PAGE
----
By Martin Kidston/Missoula Current
Over the next five years, more than $500 million in development could make its way to Front Street in downtown Missoula, transforming the corridor into the city’s newest Higgins Avenue.
Missoula Mayor John Engen made the announcement on Monday during the annual State of the Community event, saying the transformation will extend across the downtown district.
“From the Riverfront Triangle to Missoula College, there’s probably $500 to $600 million in investment on the table over the course of the next five or six years,” Engen said. “We’re going to see a boom along that corridor.”
Currently, construction is underway on Front Street for a new student housing project and a new Marriott hotel. A new conference center and hotel is also ready to break ground on the corridor’s western edge.
A new Missoula Public Library is also planned for Front Street, while other projects are expected to follow as the district evolves over the next five years.
“All that commercial tax base goes into both redevelopment and, at the sunset of those redevelopment districts, back into the general fund,” Engen said. “That’s a boon for our community.”
Engen made the claim after a member of the audience asked about growth and development. The mayor said the city continues to grow at 1.5 to 2 percent annually, though it has seen a spike in investment geared to development over the past two years.
Last year, Development Services – the city’s permitting arm – handed building permits with a construction value of $250 million. It was a new city record.
“The redevelopment districts – we’re going to continue to see significant development there,” Engen said. “We will always have additional expenses, but the question is, will we have additional revenue? Tax base is clearly one of those places where we find additional revenue.”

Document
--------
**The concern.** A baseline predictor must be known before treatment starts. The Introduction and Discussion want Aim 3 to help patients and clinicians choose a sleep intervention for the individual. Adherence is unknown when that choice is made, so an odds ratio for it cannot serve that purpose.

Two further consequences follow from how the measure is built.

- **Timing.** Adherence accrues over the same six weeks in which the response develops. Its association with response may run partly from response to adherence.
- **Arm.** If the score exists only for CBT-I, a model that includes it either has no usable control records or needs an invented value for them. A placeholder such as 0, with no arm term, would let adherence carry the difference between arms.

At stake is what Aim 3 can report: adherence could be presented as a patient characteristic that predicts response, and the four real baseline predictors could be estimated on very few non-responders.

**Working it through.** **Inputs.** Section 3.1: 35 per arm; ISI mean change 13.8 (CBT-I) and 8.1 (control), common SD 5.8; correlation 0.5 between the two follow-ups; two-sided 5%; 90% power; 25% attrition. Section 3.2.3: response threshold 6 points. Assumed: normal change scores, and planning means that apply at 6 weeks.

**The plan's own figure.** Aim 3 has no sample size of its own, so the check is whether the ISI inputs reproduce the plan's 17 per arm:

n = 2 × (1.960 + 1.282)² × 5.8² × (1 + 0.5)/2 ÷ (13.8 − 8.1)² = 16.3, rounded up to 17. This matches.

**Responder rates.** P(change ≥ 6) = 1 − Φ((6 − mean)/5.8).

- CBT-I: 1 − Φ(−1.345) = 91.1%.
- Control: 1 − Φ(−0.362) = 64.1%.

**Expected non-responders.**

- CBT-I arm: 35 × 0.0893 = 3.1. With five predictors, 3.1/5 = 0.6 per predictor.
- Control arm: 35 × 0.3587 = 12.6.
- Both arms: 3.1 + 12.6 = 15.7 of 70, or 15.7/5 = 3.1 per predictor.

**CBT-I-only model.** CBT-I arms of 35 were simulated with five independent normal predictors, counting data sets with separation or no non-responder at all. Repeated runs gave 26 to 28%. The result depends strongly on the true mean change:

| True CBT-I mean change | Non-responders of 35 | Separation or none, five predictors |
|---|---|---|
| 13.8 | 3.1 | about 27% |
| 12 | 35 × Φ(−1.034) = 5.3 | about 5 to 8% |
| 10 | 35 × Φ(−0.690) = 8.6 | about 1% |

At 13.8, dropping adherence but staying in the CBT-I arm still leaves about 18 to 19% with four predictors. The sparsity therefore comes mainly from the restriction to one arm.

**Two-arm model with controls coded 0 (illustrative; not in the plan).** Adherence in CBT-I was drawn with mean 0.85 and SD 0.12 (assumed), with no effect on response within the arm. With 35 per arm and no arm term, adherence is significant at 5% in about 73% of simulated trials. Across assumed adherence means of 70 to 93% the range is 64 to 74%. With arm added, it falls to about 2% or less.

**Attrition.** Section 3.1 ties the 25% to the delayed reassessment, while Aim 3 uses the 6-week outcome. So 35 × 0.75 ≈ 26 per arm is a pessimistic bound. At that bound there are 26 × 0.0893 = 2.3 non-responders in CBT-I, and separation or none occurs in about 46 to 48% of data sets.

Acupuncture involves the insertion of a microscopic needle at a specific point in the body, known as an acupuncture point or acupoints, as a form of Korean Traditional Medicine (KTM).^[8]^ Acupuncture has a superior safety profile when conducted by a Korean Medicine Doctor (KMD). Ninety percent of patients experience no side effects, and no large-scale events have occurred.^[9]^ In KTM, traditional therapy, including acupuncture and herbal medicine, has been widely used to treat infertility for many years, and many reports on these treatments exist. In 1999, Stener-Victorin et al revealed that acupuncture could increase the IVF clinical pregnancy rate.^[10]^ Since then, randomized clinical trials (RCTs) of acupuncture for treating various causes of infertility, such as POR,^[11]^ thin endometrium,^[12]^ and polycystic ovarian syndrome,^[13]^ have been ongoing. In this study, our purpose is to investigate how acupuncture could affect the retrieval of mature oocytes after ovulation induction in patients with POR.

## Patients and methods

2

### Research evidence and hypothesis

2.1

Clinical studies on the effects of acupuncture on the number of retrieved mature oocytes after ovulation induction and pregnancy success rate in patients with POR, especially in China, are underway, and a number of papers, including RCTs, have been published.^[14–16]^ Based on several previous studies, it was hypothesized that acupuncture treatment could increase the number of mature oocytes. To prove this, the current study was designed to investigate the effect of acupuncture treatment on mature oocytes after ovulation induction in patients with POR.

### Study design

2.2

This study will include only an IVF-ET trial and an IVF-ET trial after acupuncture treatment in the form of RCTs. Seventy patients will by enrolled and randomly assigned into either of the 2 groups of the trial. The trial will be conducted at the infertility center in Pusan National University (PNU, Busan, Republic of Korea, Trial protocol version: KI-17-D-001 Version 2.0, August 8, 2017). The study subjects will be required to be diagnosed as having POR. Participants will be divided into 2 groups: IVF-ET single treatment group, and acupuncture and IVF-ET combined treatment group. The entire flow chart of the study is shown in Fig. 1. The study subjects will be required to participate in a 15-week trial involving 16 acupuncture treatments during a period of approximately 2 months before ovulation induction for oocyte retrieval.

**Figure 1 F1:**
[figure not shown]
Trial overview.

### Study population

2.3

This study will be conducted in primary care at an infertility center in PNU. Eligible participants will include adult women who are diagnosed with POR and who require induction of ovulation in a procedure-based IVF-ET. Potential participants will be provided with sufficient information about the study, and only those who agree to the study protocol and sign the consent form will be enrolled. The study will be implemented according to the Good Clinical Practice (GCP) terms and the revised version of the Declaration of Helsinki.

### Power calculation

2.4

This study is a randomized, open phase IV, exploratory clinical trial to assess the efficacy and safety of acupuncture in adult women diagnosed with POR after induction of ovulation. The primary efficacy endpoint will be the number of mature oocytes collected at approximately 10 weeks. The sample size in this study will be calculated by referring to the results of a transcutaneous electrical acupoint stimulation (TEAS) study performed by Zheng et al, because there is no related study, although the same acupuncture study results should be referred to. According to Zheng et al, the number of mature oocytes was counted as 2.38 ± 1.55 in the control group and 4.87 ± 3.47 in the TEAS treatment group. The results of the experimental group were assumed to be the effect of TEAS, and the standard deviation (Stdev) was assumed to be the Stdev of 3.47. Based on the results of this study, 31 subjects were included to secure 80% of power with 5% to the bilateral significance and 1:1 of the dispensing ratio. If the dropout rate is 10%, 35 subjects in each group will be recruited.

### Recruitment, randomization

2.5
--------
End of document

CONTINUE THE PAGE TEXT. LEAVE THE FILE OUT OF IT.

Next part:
Engen said development in Missoula is as free of controversy as he’s seen it during his time in local government. The city has taken steps to improve its zoning codes, removing the unpredictability and neighborhood angst of years past.
Engen said future development will follow the city’s corridors, like Brooks and Russell streets, as well as Front Street in downtown Missoula.
“We’re looking at a lot of redevelopment – a lot of development of what’s either been parking lots or holes in the ground,” he said. “That’s underused land, and we’re taking advantage of that. We’re in a position where we can engage in sustained and sustainable growth.”
Engen said the city’s redevelopment districts have proven successful in attracting and incentivizing smart growth.
“The greatest opportunities today are a function of our redevelopment districts,” Engen said. “It’s really the economic development tool that municipalities in Montana have.”
Contact reporter Martin Kidston at email@example.com